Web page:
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Alan Scott, the doctor credited with developing Botox for medicine, dies at 89

Alan B. Scott pictured with his wife Ruth in 1960. Scott is credited with developing Botox for medical treatments.
Ann Scott
Alan B. Scott pictured with his wife Ruth in 1960. Scott is credited with developing Botox for medical treatments.

Alan Brown Scott, the ophthalmologist credited with developing the drug Botox for medical use, died at the age of 89 on Thursday, his family confirmed to NPR.

Scott, a Berkeley, Calif., native, was suffering from an acute illness for 10 days and was in the intensive care unit, his daughter Ann Scott said.

"He definitely loved his work and he was also a really great father," Ann Scott said, saying her father often involved his kids in his research and work.

Botox, which is derived from what is known as one of the deadliest toxins, was not originally discovered for medical use. It was actually first being developed by Ed Schantz, who was working in the military's biological weapons program. Schantz was the one to first send the toxin to Scott, who wanted to use it for medical purposes.

Scott was looking for a way to help his patients with eye disorders so they wouldn't have to go through extensive surgeries and thought the chemical could help. Specifically, he was aiming to treat people with strabismus, or cross-eyes, and blepharospasm, which is an uncontrollable closure of eyes. Today, it's also used as a treatment to help with migraines, hair loss and drooling.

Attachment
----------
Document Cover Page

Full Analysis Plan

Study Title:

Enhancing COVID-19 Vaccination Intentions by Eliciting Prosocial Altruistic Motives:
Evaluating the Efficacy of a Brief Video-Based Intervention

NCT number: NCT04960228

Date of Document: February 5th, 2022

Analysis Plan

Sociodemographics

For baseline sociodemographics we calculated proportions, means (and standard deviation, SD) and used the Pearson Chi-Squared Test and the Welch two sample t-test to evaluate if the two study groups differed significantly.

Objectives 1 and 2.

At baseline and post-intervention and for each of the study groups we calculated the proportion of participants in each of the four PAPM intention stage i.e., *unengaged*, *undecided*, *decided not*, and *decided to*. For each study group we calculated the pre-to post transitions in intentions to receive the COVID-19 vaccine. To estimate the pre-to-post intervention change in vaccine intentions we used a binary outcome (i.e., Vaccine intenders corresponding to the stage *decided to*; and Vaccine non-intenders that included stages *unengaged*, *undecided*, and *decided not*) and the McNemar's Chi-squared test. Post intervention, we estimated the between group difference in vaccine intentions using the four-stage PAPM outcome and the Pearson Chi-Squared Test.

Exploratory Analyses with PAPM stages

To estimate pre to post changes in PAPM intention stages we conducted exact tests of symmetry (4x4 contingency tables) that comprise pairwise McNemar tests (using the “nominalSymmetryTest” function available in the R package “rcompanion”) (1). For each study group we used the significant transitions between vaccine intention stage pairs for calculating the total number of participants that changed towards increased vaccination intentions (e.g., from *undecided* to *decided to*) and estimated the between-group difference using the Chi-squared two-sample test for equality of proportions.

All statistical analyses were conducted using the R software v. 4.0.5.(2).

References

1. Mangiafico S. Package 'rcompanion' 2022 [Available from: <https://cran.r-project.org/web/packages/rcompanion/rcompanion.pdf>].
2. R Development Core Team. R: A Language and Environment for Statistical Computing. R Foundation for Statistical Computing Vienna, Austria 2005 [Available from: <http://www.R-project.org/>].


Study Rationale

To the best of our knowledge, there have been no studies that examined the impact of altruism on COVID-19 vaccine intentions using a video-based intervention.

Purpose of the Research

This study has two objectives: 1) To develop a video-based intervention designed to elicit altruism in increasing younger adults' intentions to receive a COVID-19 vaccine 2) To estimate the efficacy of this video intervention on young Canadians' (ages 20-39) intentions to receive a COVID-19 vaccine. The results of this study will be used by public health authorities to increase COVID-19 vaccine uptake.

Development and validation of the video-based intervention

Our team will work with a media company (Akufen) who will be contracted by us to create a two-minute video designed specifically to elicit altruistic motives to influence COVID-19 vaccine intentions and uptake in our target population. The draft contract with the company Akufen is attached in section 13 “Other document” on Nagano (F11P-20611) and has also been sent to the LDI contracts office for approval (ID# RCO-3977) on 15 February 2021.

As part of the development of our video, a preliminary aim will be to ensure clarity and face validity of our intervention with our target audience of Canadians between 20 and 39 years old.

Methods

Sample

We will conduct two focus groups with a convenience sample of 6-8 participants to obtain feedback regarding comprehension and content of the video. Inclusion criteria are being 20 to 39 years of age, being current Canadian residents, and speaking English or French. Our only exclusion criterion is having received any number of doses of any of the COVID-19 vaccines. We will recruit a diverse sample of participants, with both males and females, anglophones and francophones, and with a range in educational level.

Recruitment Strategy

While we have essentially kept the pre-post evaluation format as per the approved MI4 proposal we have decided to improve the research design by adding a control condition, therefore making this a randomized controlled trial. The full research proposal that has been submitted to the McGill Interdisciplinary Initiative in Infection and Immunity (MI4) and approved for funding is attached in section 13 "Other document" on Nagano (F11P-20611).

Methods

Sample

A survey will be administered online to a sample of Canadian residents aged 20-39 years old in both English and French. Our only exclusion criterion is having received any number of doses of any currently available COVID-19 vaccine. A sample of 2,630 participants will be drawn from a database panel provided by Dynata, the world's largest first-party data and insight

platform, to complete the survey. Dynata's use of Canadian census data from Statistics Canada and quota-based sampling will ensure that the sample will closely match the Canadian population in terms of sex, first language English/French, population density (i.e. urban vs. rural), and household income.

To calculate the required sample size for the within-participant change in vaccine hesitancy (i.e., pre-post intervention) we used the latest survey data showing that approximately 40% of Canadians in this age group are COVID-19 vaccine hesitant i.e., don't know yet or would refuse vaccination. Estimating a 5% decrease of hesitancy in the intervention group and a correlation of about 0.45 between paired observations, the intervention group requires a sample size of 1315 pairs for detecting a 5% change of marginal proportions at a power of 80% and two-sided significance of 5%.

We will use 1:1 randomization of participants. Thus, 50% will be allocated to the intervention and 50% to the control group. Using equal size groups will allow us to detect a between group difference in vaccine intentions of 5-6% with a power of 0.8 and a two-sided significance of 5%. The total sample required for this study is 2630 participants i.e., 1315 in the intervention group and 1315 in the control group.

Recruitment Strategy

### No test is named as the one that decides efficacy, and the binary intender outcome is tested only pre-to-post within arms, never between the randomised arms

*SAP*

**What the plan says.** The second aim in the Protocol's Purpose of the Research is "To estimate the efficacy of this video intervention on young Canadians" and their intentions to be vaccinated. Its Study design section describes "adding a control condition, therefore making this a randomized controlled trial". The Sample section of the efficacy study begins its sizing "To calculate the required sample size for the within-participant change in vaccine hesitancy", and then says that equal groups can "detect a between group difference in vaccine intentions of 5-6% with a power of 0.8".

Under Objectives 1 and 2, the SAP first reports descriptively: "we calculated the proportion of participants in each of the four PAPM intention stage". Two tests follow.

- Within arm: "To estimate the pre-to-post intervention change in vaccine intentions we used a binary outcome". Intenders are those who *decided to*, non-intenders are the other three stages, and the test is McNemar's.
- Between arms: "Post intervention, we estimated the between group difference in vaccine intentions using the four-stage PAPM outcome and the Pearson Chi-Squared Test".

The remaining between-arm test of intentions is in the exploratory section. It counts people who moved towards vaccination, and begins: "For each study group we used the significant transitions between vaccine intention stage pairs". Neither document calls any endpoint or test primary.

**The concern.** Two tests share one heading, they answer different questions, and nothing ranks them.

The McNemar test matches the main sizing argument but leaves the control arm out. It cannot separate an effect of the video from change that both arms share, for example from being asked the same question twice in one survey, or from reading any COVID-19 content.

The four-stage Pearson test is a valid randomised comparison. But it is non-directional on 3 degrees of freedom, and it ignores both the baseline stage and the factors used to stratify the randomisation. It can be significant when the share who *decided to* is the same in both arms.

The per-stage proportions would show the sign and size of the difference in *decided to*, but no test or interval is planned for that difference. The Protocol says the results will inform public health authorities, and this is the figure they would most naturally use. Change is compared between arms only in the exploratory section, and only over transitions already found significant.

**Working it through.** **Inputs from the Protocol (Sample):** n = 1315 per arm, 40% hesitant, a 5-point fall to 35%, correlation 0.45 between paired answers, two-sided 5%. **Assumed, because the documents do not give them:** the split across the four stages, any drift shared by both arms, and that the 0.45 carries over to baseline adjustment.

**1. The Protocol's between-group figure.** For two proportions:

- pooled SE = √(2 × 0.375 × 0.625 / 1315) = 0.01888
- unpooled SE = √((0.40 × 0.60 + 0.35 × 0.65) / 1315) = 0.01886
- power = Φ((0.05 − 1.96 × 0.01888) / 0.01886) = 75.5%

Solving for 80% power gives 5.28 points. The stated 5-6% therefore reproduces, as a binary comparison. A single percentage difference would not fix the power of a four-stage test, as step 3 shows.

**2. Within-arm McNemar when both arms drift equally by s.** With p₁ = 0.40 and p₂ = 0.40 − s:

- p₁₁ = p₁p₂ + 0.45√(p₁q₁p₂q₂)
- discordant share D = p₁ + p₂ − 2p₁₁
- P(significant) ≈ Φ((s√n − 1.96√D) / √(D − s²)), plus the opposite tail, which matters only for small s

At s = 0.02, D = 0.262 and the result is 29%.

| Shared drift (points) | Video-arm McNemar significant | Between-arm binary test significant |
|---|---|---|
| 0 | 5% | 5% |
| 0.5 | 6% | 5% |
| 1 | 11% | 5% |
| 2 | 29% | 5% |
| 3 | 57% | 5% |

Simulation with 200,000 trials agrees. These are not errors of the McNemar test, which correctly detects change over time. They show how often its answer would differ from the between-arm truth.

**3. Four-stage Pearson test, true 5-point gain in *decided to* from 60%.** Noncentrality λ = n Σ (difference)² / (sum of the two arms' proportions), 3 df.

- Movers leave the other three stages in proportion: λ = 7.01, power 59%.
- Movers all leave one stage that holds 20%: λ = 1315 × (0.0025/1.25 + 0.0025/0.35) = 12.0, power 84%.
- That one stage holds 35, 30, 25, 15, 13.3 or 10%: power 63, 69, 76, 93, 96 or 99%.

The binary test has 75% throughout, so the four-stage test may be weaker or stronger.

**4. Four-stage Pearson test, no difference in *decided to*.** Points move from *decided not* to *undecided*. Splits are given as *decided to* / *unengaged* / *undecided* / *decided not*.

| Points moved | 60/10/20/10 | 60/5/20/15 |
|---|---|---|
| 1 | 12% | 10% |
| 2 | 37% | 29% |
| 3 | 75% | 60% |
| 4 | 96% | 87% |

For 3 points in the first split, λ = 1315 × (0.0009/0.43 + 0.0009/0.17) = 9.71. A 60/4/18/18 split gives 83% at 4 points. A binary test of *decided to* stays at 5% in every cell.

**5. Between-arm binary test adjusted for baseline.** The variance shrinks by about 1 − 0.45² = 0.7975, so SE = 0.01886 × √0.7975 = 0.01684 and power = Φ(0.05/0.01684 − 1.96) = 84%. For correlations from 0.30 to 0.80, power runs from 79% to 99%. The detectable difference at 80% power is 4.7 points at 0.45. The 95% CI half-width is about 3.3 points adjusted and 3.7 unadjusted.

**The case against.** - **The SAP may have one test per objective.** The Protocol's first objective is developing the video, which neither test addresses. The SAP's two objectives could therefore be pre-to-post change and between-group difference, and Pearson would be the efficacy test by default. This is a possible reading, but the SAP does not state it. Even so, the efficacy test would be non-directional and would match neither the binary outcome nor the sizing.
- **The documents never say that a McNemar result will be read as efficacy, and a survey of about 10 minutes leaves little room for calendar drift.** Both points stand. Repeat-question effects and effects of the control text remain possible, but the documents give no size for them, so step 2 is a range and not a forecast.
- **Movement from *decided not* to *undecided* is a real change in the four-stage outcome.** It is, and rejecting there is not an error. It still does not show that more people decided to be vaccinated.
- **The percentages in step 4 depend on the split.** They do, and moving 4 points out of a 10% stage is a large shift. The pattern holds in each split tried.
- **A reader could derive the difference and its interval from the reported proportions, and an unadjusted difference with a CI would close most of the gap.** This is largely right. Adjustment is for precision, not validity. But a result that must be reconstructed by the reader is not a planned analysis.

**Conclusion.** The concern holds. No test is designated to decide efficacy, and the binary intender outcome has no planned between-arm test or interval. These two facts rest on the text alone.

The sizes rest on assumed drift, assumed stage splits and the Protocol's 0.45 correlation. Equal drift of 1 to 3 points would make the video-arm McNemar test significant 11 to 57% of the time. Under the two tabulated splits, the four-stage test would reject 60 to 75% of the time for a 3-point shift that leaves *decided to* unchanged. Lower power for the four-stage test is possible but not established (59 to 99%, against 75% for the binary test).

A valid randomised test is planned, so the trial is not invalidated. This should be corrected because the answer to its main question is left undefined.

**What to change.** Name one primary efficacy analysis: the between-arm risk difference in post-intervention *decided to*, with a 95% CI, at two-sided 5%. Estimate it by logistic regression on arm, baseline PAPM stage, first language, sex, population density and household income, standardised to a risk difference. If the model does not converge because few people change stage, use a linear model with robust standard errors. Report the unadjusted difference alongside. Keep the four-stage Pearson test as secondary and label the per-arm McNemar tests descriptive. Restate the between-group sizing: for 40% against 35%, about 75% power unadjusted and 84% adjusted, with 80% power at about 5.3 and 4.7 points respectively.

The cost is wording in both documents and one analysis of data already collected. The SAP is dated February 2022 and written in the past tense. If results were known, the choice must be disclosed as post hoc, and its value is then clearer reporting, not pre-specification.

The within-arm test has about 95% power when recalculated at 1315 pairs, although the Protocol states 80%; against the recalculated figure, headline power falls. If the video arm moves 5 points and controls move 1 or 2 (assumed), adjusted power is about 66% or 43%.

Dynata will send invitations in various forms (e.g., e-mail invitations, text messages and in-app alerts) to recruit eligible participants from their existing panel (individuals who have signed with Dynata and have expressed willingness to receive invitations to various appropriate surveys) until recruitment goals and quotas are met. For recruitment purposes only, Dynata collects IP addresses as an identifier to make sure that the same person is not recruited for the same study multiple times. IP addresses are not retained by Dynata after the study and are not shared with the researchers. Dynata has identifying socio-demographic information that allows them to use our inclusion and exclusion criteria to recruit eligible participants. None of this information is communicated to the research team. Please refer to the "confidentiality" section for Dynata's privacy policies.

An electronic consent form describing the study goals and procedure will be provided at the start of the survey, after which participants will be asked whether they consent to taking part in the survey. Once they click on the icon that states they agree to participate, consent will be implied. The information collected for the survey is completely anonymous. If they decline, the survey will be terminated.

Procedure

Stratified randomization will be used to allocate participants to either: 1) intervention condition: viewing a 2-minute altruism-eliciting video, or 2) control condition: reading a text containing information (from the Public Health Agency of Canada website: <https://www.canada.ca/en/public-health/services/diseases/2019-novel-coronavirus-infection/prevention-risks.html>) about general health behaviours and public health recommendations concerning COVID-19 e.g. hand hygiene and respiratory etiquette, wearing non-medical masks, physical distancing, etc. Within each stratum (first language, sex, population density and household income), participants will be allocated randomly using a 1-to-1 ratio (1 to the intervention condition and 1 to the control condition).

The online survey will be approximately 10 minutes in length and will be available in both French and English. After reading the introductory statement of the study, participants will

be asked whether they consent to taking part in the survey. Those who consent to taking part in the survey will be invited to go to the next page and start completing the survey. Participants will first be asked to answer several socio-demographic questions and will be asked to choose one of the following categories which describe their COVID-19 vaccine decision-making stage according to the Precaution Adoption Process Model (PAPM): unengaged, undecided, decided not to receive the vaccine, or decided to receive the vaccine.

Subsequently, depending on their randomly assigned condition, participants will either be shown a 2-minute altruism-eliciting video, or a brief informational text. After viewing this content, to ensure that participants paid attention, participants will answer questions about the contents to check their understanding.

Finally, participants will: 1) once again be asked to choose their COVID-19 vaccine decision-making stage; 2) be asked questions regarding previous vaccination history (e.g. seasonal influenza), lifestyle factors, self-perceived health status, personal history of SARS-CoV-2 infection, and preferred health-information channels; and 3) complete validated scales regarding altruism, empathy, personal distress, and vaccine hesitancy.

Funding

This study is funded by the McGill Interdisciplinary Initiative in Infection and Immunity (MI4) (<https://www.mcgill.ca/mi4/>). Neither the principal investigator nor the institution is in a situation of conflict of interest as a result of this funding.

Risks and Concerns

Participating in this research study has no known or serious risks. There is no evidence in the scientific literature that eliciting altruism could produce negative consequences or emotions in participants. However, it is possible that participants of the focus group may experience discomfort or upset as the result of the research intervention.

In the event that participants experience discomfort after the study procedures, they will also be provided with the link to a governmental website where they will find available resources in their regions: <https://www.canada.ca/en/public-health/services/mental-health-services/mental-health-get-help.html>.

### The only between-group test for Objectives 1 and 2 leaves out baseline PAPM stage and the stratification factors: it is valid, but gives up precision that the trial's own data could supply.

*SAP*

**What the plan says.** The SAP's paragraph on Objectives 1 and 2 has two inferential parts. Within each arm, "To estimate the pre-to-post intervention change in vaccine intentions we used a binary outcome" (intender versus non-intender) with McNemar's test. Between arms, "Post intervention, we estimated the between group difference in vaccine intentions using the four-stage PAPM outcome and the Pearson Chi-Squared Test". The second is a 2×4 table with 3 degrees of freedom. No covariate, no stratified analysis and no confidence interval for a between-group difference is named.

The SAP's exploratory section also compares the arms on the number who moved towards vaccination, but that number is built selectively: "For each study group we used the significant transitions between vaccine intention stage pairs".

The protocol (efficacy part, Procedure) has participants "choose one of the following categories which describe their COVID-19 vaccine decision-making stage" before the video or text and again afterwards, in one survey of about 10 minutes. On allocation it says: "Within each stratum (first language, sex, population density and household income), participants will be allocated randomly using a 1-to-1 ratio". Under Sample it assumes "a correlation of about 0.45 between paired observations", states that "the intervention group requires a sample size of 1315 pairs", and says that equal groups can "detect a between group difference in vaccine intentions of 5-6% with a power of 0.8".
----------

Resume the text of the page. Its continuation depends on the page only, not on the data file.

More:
What Botox is now more commonly known for — smoothing down wrinkles for cosmetic purposes — was not on his agenda.

"I think that's a charming, slightly frivolous use," Scott told SF Gate in 2002 on how Botox is used by celebrities. "But it's not along the lines of what I was into, applications for serious disorders."

In 1991, Scott sold the drug to the company Allergan; it was called Oculinum, but the next year the name of the drug was officially changed to Botox. In 2020, 4.4 million cosmetic Botox procedures were performed in the U.S.

In the same interview with SF Gate, Scott reflected on his discovery and how widespread the drug now is.

"Life's a mystery. It's dazzling, all the things that happen," he said.

His daughter Ann said outside of his medical work he enjoyed "anything intellectually stimulating."

"He was a really calm, more of a quiet reserved person," Scott said of her father, "Growing up he studied the classics, really liked word play."

Scott says her father was committed to teaching his students, many of whom were international students.

"That was what he really loved," she said.

Copyright 2021 NPR. To see more, visit https://www.npr.org.

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Deepa Shivaram
Deepa Shivaram is a multi-platform political reporter on NPR's Washington Desk.